Thursday, April 08, 2010

Intel's strategy leaves it out cold with the iPad

Steve Cheney has the analysis:

2005: Mini coup for Intel - Apple announces it will abandon PowerPC and adopts Intel across its entire MacBook line. This will go down as the apex of Intel’s reign in computing, as x86 processors own almost every server, desktop, and laptop.

2006: Intel exhibits a level of hubris that is shocking in hindsight—they exit the mobile phone market entirely, selling off a successful ARM processor business (called XScale) to Marvell Semiconductor. XScale had mindshare, scale and design wins, but Intel gave up. Why focus on these PDA/toys when we can win computers?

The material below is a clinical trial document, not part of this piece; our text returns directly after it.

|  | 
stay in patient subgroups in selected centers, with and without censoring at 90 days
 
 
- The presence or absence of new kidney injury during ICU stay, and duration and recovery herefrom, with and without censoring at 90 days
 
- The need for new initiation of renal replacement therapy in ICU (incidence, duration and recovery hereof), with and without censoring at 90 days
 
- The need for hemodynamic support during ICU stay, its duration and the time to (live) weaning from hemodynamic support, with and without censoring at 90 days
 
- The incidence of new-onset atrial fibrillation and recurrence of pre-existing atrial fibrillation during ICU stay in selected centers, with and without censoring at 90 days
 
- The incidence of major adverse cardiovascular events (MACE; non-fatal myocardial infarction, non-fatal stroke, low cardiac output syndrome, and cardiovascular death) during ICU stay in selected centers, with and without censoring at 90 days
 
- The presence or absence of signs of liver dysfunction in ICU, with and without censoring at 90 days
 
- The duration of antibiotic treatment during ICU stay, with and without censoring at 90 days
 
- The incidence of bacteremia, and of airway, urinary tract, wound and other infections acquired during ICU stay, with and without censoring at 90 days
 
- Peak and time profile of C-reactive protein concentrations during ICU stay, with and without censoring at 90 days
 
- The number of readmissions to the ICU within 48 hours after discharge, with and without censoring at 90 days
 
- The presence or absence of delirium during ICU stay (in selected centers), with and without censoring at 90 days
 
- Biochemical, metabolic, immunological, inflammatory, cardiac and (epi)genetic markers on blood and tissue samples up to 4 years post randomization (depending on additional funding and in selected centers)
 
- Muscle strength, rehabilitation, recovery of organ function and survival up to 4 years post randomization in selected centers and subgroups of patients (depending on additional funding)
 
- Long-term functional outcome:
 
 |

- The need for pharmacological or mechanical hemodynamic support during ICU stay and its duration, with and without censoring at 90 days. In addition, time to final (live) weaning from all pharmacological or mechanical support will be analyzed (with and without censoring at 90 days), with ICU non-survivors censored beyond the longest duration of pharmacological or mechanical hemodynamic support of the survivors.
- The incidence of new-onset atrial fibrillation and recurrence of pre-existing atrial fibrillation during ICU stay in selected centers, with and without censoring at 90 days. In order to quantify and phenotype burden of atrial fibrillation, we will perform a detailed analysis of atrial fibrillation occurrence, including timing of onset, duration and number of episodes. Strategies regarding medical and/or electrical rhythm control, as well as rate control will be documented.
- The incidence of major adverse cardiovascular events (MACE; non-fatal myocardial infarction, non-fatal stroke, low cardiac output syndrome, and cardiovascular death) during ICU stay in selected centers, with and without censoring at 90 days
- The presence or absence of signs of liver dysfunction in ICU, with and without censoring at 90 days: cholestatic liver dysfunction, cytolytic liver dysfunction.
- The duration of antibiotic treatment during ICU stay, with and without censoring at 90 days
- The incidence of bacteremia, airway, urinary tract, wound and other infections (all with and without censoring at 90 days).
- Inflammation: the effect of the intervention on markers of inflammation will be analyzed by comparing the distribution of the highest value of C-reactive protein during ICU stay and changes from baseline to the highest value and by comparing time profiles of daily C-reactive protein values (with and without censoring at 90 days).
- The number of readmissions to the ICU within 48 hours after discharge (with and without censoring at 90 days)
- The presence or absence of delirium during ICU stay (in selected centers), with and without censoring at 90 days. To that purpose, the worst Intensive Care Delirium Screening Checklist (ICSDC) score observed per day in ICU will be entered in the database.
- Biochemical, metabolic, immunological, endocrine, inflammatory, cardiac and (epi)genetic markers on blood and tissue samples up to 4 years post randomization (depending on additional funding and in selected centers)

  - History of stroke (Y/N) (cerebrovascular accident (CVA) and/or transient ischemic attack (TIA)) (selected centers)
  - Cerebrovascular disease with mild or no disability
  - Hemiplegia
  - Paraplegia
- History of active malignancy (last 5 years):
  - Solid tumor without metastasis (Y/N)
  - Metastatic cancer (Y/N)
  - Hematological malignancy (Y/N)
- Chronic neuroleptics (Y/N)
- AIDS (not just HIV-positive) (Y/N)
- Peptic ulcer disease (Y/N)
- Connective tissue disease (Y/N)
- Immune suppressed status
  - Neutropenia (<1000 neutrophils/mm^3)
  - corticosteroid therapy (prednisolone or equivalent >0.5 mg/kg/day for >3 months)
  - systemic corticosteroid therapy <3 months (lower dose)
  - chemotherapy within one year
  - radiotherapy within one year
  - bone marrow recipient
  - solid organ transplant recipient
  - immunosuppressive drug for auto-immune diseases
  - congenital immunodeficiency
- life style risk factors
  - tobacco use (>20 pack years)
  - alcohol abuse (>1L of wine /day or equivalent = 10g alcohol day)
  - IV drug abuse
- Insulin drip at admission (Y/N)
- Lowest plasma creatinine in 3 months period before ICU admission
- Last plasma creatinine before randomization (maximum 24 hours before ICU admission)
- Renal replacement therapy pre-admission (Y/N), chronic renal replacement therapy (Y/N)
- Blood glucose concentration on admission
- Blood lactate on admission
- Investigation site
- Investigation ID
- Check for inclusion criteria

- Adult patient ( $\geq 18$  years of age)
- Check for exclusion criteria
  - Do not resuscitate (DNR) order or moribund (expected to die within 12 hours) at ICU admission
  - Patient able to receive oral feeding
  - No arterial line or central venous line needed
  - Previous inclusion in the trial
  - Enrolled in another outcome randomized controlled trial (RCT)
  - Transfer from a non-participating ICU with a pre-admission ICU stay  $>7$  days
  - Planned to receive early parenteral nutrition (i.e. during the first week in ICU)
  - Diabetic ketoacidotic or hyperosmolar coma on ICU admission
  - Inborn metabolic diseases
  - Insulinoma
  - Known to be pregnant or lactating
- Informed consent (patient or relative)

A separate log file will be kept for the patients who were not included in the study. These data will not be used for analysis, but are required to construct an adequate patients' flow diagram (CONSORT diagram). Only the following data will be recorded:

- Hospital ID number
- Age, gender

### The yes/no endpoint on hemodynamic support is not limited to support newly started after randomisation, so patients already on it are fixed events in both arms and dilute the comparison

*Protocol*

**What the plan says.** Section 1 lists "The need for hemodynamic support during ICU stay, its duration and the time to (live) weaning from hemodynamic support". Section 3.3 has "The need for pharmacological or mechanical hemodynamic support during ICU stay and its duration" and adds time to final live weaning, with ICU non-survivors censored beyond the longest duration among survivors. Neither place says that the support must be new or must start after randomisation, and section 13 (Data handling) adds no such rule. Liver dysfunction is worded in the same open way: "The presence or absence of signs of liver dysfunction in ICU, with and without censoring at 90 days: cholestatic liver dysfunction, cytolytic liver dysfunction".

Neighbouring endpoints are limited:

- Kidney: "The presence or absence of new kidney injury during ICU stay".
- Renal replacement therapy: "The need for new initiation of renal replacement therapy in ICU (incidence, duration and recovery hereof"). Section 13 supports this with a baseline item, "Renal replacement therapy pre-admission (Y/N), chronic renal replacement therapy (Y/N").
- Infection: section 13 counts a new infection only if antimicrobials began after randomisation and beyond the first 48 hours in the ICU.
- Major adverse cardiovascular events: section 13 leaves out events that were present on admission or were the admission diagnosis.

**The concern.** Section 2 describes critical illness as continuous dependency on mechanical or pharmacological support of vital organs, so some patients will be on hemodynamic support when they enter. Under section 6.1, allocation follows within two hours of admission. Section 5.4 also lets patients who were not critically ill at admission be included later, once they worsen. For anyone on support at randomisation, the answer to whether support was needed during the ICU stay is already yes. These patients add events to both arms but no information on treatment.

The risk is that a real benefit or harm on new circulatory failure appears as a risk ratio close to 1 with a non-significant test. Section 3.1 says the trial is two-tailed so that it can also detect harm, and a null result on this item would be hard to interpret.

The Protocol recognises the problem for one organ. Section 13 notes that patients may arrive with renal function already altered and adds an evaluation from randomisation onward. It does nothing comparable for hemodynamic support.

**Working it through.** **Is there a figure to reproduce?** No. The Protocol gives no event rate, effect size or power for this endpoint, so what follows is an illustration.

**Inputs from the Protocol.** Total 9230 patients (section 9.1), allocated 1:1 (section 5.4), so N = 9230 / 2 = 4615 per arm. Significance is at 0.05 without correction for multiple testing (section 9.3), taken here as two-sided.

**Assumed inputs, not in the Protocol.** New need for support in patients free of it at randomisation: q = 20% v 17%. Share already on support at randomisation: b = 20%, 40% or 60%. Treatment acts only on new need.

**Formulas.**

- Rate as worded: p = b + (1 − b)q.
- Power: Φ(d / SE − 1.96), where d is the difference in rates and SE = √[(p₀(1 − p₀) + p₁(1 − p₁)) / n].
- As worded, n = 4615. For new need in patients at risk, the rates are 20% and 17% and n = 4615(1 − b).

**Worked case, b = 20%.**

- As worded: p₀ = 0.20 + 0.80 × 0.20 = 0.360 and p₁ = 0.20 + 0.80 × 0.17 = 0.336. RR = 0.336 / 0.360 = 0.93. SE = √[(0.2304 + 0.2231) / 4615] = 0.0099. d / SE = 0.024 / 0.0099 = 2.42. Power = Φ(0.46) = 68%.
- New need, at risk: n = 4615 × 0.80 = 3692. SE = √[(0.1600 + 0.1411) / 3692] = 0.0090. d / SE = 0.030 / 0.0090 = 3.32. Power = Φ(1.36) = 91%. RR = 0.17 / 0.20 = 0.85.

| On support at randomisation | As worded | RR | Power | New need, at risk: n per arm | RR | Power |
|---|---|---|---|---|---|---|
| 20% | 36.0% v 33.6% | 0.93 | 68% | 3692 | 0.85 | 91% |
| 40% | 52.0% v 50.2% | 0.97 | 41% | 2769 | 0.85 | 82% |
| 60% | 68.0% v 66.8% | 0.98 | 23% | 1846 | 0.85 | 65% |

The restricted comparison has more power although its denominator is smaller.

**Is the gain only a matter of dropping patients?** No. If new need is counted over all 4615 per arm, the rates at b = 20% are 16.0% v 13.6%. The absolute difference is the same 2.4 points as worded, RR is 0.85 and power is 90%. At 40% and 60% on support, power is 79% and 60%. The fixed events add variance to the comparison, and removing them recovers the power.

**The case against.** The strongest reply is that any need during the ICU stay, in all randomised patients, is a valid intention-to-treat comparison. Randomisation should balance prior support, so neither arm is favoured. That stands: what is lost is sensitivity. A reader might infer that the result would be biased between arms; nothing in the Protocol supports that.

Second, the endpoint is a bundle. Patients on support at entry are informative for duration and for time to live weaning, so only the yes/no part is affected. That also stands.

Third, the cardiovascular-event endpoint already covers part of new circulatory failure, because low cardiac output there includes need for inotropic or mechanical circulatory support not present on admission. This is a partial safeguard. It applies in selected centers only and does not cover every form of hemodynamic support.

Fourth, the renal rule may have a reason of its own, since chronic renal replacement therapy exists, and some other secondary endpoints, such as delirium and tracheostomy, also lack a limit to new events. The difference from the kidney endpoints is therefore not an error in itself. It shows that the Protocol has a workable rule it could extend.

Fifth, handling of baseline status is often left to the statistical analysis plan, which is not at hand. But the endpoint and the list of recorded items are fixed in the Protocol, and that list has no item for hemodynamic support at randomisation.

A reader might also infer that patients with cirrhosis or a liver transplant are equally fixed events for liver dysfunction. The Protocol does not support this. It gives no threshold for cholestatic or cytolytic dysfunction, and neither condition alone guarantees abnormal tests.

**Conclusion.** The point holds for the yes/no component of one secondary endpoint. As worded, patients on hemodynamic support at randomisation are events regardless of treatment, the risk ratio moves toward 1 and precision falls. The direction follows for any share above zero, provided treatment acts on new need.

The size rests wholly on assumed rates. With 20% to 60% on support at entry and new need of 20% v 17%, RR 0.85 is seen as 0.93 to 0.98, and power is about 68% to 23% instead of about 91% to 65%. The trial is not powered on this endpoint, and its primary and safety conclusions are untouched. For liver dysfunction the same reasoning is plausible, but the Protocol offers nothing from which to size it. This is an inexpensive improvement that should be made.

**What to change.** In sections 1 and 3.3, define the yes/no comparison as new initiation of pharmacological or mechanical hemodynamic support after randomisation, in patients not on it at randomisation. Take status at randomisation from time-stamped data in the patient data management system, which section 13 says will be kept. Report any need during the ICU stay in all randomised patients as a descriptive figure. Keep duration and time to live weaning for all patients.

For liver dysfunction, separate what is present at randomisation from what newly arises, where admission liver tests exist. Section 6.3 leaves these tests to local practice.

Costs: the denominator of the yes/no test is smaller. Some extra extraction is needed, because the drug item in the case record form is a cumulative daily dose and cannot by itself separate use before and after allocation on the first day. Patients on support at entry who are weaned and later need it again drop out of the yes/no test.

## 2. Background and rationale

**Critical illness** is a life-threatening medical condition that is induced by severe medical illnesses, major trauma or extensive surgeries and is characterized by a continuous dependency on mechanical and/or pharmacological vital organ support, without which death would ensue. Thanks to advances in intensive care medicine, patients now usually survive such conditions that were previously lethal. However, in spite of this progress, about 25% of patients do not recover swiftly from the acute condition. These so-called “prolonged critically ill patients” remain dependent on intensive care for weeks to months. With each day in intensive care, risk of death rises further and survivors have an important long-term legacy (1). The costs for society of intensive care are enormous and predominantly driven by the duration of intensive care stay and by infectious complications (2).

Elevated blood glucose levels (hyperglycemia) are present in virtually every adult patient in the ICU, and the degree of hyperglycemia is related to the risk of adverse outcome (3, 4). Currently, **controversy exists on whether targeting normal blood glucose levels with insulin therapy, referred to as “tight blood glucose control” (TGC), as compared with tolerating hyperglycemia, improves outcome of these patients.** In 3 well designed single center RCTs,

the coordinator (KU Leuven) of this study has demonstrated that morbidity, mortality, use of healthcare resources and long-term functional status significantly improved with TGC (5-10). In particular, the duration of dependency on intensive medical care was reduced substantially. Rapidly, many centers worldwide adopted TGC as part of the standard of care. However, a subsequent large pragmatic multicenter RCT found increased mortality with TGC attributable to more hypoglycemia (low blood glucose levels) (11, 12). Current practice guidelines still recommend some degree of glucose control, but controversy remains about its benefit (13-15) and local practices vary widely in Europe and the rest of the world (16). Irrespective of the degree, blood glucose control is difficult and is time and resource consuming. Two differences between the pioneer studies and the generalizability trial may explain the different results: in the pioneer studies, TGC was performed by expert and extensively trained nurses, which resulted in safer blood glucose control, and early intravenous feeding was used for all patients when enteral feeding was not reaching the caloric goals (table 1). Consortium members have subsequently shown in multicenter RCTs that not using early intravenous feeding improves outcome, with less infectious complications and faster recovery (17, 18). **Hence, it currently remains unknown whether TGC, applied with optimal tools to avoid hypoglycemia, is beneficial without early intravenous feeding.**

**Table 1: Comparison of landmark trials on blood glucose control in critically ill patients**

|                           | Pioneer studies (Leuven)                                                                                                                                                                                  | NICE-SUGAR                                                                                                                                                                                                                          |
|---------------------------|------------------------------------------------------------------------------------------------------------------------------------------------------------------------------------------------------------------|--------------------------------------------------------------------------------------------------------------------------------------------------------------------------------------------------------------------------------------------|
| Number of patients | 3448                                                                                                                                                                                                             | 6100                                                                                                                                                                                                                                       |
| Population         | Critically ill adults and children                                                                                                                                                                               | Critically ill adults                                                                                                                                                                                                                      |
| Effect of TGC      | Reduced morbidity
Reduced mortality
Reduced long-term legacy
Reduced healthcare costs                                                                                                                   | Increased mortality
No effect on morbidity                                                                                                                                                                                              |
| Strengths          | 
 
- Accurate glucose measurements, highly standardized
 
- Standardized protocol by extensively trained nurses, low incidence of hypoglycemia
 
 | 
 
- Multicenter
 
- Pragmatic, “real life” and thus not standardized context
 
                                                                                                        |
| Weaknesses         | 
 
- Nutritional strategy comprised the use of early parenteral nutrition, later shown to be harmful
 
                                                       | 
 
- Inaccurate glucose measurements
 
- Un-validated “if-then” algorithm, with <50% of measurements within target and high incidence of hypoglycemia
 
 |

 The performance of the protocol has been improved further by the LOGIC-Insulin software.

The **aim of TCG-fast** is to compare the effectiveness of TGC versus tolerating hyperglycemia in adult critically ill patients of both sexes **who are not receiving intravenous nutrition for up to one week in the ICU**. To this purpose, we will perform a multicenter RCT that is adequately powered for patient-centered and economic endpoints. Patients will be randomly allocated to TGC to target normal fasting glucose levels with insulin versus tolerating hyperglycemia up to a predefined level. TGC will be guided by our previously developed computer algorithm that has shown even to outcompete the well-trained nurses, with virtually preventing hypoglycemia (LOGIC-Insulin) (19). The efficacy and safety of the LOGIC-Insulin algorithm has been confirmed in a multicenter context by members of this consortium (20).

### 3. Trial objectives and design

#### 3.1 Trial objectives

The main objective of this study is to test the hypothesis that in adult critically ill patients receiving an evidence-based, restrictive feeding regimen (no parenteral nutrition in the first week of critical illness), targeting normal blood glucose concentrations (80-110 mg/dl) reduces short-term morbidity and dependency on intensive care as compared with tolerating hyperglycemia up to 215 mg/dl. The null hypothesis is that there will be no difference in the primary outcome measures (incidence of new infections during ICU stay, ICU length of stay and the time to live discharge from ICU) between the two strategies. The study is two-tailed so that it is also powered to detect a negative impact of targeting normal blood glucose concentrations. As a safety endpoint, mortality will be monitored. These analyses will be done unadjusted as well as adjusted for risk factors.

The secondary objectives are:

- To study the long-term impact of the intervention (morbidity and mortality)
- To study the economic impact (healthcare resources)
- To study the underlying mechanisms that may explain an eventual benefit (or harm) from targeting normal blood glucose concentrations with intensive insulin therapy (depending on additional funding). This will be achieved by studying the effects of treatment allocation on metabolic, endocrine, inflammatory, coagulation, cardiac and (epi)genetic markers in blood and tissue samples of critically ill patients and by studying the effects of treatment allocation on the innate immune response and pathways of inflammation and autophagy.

2007: The iPhone dawns a new age in mobile computing. Following its startling success, Intel restarts a ‘low-power’ (mobile) device strategy, only this time they take laptop technology (x86), strip it down, and design ‘Atom’. Atom has since come to dominate Netbooks. But Atom has zero market share in cell phones. Once again for emphasis. Zero.

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